International Medical Graduates (IMGs) are a diverse group from medical schools around the world. Every person’s unique story reflects a broad range of experience, from years of practice to no patient experience at all. As medical education varies widely among IMGs, prior to gaining access to residency in Canada, all IMGs must complete a series of standardized assessments to ensure they meet the minimum Canadian medical education standards and have the required skills to start residency training.
IMGs seeking to be matched to a residency position in British Columbia are required to participate in UBC’s Clinical Assessment Program (CAP). The CAP provides a transparent and equitable process designed to support UBC residency programs’ assessment of candidates’ past clinical experience as both a learner and a practitioner, and to evaluate their potential for success in residency training and suitability for working in communities across B.C. Since 2017, the number of CAP positions has tripled from 100 to 300.
UBC’s Clinical Assessment Program will only be offered in the fall of each year. All 300 selected candidates will take the MMI assessment in one weekend. A combination of Medical Council of Canada Qualifying Exam Part 1 (MCCQE1) score, National Assessment Collaboration Examination (NAC OSCE) score, and a file review will be used to select candidates for a CAP position.
Over the course of the one-day assessment using the Multi Mini Interview (MMI) format, candidates will participate in a series of structured oral interviews, with each interview assessing their competence relative to one of more of the CanMEDS roles.
At the end of the assessment a written evaluation will be submitted on the candidate’s behalf to CaRMS.
Important Changes as of 2019/20
Summary of key changes to apply in 2019 for the 2020 CaRMS match:
As a result of the elimination of the MCC Evaluating Examination by the Medical Council of Canada, beginning in 2019 IMGs will be required to take the MCCQE Part I to apply to a residency position in B.C.
Note: To apply for the 2021 CaRMS match, you must complete the MCCQE Part I and NAC OSCE no later than November 8, 2020. Refer to the Timeline page for 2020/21 key dates.
In 2017, CAP was streamlined from four weeks to a one-day, mandatory evaluation. Completion of this standardized assessment is mandatory for all IMGs applying to UBC residency positions. Please note that if you participated in the previous four-week CAP, you will need to take part in the new one-day assessment in order to apply to a UBC residency position.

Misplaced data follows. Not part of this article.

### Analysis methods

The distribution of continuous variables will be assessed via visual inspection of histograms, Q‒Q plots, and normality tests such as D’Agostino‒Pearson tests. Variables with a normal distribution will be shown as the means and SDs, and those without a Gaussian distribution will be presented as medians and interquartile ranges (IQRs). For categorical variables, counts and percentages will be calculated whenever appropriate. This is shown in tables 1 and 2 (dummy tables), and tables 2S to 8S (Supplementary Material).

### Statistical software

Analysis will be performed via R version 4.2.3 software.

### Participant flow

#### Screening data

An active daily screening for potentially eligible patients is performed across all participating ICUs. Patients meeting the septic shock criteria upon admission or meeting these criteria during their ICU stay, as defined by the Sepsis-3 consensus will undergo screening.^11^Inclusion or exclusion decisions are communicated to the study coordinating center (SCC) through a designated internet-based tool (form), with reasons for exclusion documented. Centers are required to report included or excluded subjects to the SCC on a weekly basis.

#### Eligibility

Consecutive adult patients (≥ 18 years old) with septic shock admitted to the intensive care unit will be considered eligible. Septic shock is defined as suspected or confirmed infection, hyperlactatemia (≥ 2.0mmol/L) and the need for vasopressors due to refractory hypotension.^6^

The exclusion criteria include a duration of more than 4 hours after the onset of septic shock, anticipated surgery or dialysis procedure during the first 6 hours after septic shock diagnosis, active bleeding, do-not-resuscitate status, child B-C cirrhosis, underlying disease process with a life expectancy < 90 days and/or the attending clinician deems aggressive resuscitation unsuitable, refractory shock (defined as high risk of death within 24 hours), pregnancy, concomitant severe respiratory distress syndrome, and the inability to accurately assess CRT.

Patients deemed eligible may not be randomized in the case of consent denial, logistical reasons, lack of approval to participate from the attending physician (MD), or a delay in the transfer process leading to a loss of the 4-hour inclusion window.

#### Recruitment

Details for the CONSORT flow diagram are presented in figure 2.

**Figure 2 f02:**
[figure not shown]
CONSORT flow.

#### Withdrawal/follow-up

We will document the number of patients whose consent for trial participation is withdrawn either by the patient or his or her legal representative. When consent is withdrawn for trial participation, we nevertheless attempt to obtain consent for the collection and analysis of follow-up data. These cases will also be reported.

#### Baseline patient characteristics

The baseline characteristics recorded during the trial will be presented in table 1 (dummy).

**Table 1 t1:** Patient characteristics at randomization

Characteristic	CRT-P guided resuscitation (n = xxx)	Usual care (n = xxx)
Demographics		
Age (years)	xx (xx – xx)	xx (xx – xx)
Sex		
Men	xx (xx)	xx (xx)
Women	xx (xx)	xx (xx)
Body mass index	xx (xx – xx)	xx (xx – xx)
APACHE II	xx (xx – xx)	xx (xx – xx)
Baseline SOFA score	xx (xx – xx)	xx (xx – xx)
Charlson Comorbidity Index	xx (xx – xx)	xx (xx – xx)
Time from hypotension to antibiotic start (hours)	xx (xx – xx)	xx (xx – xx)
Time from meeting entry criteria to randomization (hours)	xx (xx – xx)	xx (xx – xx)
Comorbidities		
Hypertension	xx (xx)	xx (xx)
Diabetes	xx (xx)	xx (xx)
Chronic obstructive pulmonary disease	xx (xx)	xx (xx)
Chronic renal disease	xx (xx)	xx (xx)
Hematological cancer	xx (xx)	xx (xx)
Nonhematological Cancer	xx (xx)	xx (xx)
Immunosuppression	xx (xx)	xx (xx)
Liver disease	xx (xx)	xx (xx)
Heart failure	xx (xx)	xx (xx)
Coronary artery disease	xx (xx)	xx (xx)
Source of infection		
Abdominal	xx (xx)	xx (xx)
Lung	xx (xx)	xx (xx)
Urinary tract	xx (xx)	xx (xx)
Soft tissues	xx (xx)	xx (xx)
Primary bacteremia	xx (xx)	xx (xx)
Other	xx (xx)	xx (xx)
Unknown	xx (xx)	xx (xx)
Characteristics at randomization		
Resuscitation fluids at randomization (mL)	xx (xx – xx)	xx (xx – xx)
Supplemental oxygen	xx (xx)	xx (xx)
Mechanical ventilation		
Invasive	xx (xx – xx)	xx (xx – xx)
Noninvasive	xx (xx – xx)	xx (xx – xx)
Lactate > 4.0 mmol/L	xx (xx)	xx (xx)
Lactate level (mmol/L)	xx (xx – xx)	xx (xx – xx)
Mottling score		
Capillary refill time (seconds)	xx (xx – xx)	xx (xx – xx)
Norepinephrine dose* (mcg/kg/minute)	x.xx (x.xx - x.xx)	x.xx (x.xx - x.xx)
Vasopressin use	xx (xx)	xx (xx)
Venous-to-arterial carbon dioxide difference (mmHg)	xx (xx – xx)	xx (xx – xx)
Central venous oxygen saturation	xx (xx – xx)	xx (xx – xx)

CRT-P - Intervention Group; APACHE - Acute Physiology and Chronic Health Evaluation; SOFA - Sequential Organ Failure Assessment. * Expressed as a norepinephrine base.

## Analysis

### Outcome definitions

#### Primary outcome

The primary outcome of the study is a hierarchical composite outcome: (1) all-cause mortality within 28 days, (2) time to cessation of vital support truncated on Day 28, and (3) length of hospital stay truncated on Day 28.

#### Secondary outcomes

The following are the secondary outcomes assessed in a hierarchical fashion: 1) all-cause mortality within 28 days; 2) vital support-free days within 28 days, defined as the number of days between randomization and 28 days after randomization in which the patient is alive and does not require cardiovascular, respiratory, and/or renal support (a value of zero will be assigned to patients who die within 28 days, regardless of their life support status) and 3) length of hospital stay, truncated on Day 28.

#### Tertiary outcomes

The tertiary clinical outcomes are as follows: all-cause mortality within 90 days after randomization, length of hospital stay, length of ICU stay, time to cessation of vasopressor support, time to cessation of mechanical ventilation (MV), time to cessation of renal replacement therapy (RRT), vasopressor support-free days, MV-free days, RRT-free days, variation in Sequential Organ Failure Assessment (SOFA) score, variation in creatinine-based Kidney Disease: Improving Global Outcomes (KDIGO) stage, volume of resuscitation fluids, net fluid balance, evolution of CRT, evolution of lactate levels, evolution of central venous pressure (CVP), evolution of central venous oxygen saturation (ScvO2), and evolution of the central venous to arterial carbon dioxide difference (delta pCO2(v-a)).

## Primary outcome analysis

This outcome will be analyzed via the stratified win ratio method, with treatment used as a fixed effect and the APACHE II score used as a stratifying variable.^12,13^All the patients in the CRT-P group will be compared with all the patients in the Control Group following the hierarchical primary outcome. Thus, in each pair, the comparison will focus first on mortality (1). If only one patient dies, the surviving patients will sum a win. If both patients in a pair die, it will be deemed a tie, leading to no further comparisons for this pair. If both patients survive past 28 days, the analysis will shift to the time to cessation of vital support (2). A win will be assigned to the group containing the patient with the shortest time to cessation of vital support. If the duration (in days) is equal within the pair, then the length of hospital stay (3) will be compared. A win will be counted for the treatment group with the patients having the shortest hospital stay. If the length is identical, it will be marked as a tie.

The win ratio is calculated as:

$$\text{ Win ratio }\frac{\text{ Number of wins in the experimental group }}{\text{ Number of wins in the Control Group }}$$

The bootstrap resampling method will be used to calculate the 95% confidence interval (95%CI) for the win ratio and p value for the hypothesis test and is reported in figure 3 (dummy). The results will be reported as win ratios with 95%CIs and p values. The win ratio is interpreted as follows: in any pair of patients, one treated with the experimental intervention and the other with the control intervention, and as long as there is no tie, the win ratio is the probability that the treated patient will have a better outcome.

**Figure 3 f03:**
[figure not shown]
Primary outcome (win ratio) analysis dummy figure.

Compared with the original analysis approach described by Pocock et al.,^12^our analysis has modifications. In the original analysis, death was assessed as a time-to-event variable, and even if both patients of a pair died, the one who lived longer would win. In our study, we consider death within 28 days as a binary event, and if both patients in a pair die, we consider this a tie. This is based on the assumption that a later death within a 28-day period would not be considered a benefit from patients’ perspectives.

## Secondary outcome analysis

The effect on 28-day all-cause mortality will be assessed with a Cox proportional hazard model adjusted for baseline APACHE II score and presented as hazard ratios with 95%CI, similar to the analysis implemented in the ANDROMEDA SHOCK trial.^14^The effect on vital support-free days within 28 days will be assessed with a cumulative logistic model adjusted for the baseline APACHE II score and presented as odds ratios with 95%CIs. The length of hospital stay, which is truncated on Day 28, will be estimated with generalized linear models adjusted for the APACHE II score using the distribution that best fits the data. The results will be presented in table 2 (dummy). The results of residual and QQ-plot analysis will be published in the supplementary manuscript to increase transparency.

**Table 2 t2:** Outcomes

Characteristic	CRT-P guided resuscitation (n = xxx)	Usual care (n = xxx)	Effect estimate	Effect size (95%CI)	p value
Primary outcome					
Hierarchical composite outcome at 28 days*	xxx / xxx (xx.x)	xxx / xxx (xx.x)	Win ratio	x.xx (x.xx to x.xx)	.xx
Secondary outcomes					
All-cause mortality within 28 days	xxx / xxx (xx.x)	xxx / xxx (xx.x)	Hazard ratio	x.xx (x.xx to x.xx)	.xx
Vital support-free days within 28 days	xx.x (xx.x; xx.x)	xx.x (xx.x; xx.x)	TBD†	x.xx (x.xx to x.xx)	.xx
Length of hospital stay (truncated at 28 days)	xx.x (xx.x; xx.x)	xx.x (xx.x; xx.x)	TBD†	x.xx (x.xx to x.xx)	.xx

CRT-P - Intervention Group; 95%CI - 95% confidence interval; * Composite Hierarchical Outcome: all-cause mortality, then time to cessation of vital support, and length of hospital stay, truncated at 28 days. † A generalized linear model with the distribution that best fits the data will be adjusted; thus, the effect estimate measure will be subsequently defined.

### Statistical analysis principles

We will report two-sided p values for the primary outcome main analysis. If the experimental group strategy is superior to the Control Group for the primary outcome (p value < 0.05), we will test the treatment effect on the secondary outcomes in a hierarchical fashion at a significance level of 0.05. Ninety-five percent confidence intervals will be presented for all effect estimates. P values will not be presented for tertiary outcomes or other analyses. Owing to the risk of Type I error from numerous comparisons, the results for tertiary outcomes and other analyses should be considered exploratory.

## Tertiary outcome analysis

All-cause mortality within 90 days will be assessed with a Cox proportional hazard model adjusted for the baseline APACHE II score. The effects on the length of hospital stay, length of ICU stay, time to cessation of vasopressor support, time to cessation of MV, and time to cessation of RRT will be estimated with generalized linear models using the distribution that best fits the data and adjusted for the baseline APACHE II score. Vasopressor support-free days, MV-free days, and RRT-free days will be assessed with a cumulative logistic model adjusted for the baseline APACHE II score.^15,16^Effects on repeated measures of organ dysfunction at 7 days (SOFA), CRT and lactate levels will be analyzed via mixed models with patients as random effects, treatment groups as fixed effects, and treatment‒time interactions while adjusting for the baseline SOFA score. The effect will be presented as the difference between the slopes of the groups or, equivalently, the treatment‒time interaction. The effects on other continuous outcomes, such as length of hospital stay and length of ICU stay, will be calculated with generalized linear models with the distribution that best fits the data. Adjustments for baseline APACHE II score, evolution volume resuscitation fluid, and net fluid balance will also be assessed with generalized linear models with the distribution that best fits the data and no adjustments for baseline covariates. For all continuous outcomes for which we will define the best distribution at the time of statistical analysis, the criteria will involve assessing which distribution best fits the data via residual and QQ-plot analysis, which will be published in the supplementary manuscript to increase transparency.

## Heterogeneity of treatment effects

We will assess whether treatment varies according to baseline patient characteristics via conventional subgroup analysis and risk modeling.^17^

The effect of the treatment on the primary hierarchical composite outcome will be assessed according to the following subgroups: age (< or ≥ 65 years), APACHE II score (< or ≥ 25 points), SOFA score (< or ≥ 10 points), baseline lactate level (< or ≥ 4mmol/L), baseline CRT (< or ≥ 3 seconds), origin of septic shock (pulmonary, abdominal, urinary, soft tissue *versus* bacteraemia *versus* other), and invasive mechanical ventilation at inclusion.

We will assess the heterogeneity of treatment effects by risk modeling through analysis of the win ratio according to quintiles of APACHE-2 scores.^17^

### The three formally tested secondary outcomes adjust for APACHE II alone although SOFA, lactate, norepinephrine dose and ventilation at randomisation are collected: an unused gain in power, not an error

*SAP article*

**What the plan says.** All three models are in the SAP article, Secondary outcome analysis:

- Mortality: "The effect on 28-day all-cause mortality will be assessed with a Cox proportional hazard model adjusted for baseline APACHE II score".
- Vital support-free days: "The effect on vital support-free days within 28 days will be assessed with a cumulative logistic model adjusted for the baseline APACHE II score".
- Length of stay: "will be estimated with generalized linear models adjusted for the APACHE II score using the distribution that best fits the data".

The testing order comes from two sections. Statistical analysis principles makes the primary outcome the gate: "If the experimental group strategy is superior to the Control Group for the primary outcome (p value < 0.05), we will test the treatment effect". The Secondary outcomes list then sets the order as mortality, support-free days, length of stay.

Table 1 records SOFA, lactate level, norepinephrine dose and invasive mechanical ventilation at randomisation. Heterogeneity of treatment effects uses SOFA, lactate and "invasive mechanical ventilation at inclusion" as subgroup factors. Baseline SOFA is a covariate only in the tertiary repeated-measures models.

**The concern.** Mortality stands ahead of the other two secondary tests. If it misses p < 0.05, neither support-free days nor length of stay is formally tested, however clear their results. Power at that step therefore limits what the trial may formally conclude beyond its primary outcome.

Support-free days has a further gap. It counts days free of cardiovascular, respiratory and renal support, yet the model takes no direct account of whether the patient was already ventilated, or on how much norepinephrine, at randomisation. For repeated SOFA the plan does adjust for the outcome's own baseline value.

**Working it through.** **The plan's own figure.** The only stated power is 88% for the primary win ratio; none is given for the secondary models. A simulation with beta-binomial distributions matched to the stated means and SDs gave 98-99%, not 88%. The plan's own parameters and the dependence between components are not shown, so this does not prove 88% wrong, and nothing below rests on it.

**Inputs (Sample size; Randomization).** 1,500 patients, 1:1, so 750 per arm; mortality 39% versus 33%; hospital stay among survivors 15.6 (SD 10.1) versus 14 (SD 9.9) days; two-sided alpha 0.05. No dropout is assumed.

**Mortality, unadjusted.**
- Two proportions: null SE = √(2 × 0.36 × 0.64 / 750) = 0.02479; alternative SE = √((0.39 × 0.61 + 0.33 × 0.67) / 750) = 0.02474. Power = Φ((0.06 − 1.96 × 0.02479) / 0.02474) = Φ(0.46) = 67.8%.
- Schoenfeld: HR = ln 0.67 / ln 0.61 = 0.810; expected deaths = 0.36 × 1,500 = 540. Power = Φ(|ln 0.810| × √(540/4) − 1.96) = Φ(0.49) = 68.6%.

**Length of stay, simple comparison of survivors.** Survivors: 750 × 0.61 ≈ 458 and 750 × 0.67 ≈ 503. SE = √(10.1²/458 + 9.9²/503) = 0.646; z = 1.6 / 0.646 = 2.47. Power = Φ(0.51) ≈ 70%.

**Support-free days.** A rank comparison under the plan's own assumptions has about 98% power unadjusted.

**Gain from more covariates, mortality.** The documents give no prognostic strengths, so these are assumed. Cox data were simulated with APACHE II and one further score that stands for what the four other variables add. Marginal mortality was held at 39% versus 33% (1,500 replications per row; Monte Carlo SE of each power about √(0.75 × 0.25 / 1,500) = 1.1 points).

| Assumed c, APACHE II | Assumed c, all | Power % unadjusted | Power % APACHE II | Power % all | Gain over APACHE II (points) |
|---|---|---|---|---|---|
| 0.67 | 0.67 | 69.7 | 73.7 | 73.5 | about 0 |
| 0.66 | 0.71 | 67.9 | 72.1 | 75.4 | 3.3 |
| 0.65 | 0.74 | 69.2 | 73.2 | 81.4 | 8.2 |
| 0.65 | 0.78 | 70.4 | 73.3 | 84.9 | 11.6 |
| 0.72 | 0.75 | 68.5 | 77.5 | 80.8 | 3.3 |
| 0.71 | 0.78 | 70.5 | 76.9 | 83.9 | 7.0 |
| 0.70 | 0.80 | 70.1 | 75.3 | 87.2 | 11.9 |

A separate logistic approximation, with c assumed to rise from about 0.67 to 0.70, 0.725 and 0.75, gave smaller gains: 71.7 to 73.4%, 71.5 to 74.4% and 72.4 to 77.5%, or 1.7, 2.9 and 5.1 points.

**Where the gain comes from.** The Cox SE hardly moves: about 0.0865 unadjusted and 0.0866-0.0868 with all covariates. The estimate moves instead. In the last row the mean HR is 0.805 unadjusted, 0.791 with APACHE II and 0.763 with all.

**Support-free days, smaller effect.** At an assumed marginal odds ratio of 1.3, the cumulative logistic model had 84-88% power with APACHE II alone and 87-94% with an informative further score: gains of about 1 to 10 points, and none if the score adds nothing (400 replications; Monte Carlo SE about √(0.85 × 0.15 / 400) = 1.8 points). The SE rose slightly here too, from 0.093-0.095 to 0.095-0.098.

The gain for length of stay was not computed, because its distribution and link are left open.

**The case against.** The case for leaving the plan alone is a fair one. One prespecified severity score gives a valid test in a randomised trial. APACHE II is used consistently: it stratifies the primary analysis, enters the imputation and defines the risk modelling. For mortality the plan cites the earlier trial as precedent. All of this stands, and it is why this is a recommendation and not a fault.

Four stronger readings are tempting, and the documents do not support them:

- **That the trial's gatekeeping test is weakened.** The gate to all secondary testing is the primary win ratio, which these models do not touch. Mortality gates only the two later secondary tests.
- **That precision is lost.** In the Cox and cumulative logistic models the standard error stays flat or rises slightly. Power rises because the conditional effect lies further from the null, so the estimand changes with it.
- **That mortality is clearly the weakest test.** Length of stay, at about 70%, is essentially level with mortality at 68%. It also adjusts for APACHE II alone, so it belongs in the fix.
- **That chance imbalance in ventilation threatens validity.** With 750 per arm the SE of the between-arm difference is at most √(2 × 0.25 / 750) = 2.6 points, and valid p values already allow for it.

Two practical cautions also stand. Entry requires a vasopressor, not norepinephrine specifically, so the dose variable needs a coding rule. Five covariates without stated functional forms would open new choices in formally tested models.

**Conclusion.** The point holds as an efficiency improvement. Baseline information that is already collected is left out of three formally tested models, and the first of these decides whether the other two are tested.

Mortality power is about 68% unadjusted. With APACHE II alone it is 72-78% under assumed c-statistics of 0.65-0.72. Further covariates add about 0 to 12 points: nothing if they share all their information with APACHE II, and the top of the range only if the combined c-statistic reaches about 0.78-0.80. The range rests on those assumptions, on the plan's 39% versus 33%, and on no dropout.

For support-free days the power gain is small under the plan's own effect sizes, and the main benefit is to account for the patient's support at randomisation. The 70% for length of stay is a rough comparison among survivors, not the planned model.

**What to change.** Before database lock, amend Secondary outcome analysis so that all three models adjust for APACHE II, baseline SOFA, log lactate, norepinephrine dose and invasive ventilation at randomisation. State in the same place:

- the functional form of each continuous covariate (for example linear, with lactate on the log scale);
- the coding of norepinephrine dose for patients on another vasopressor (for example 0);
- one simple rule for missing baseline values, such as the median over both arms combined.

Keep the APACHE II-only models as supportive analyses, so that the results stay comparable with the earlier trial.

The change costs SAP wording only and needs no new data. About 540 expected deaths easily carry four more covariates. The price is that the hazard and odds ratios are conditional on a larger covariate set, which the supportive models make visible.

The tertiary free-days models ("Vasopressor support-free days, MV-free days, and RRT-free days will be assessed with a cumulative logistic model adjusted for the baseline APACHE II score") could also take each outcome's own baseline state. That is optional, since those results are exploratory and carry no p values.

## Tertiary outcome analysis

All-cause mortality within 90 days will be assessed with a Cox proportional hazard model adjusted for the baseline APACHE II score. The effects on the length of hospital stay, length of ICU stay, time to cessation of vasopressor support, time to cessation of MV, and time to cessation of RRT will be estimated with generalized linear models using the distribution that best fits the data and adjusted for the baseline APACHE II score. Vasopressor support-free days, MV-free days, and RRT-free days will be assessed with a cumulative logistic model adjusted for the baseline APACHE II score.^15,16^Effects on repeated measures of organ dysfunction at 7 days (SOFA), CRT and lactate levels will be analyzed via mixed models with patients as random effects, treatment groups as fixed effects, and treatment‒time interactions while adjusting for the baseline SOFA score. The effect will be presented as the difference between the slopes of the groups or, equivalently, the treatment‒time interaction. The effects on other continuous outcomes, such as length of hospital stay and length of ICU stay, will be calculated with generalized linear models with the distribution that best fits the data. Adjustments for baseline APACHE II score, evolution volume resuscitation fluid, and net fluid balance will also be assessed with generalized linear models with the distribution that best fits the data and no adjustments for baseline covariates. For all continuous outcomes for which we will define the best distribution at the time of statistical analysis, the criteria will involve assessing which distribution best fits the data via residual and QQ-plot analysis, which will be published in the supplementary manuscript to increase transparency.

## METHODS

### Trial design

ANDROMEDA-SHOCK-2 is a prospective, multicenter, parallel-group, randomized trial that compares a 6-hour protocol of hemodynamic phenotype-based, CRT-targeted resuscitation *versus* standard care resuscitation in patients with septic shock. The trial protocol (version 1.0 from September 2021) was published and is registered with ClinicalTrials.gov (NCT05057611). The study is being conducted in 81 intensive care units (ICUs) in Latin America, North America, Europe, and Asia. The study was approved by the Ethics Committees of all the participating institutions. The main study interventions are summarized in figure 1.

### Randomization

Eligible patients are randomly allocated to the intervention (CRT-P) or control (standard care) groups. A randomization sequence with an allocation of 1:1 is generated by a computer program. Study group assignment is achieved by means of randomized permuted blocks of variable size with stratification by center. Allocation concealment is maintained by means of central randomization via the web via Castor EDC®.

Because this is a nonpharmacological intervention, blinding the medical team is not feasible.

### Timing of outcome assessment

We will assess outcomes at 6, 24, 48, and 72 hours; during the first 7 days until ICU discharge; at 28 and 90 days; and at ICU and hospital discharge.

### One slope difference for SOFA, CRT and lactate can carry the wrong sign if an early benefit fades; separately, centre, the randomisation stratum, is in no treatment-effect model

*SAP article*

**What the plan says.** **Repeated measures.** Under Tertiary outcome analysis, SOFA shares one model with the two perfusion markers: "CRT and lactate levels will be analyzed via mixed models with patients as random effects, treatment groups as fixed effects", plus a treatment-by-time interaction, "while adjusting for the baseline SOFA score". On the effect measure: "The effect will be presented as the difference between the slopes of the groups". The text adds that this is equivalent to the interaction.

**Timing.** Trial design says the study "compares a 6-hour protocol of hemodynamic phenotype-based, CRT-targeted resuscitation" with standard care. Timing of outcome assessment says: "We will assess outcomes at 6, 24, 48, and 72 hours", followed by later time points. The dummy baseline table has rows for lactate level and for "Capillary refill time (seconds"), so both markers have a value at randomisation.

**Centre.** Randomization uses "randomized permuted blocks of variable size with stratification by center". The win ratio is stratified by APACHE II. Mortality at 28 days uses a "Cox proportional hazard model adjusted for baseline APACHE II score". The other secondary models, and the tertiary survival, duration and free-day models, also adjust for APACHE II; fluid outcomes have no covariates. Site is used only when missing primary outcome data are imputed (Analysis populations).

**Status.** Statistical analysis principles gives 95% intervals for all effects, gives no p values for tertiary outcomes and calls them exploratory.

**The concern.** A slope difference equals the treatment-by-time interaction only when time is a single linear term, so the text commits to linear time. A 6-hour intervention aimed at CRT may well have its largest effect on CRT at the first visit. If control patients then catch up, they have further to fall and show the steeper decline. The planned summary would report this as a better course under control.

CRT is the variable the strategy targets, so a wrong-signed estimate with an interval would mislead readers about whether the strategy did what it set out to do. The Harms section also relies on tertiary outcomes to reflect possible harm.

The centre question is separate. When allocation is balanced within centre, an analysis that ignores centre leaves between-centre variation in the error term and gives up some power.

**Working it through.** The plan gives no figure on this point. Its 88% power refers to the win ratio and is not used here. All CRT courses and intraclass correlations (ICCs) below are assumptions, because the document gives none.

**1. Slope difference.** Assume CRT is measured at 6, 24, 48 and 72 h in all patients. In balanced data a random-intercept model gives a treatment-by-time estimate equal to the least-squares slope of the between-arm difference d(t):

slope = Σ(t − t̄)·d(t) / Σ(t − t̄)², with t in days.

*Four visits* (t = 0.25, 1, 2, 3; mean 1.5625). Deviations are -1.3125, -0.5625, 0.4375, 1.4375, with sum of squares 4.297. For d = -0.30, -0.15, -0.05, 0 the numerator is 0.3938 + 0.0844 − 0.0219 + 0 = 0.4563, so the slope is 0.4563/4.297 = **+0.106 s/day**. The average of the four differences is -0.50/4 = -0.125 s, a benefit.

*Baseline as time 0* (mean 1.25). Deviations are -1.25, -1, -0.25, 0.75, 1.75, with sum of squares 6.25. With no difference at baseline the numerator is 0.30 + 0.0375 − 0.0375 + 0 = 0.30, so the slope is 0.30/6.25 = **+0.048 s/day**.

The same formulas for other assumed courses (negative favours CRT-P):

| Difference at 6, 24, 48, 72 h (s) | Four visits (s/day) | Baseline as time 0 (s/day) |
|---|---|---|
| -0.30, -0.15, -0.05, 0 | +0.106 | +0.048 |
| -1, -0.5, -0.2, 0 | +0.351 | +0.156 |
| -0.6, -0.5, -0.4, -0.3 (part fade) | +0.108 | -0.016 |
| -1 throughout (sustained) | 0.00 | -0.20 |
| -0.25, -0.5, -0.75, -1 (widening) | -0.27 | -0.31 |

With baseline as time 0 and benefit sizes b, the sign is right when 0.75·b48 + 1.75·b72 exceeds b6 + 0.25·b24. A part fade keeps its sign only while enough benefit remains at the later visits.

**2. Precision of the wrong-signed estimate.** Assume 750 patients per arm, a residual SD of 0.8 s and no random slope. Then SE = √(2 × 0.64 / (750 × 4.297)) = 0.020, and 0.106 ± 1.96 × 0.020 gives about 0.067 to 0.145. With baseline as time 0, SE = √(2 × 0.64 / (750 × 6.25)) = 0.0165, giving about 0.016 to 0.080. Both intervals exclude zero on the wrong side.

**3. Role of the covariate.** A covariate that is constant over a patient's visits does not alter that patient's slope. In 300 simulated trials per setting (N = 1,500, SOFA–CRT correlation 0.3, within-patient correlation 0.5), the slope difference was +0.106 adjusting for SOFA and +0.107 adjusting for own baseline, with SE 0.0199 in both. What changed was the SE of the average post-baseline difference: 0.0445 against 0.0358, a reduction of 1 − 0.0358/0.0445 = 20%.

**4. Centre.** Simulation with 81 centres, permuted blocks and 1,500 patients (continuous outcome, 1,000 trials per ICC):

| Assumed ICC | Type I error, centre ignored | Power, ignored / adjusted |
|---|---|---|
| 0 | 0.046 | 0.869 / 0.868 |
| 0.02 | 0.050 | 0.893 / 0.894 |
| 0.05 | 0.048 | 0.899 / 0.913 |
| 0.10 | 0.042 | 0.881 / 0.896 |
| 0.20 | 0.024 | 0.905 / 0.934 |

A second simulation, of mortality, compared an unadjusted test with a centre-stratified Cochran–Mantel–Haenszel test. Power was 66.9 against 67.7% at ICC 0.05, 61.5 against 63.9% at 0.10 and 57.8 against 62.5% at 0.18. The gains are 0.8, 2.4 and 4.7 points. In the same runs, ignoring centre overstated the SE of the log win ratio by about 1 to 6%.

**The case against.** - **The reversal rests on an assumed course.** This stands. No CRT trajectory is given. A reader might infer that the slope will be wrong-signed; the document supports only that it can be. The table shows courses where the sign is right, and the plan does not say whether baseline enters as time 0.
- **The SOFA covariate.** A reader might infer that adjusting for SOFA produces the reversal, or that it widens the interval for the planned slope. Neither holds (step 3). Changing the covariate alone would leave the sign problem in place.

Changes to the 2020 Clinical Assessment Program
To align with the MCC and CaRMS timelines, the CAP MMI date has moved and will now be held on Saturday, January 16, 2021. In this compressed CAP timeline, successful applicants will receive CAP position offers in the first week of January (following the release of QE1 results in December 2020) and must submit a response to this offer within 48 hours of receipt. Exam registration details will be sent to the candidate upon position acceptance.
The 2020 CAP MMI will be administered virtually and remotely on the candidate’s computer device. Candidates are not required to travel to attend the MMI.
Please note, CaRMS BC Program selection for CAP Candidates will be delayed to account for MMI attendance. Once completed the MMI, BC program selection will become available in the Candidate’s CaRMS profile. MMI results will be uploaded to CaRMS on your behalf by CAP by CaRMS Application due date of February 8.
2020 Cycle Timeline
Apply to the Program
To apply for the Clinical Assessment Program, you will need to demonstrate:
- You are a final-year medical student or graduate from a medical school listed on the World Directory of Medical Schools by the application deadline.
- You are a citizen or permanent resident of Canada
- You’ve passed your Medical Council of Canada Qualifying Examination Part 1 (MCCQE1)
- You’ve passed your NAC Examination (NAC OSCE)
Should you wish to apply to the Clinical Assessment Program as a B.C. resident, you will need to demonstrate your residency. You’ll be asked to submit your Personal Health Number found on your BC Services or BC Care Card. The coverage must be valid through the entire application cycle and will be checked. The IMG Office may ask for additional documentation if required to clarify residency status.
You are considered a B.C. resident if:
- You hold current BC medical coverage (MSP)
- You hold equivalent coverage from the Yukon, Northwest Territories or Nunavut.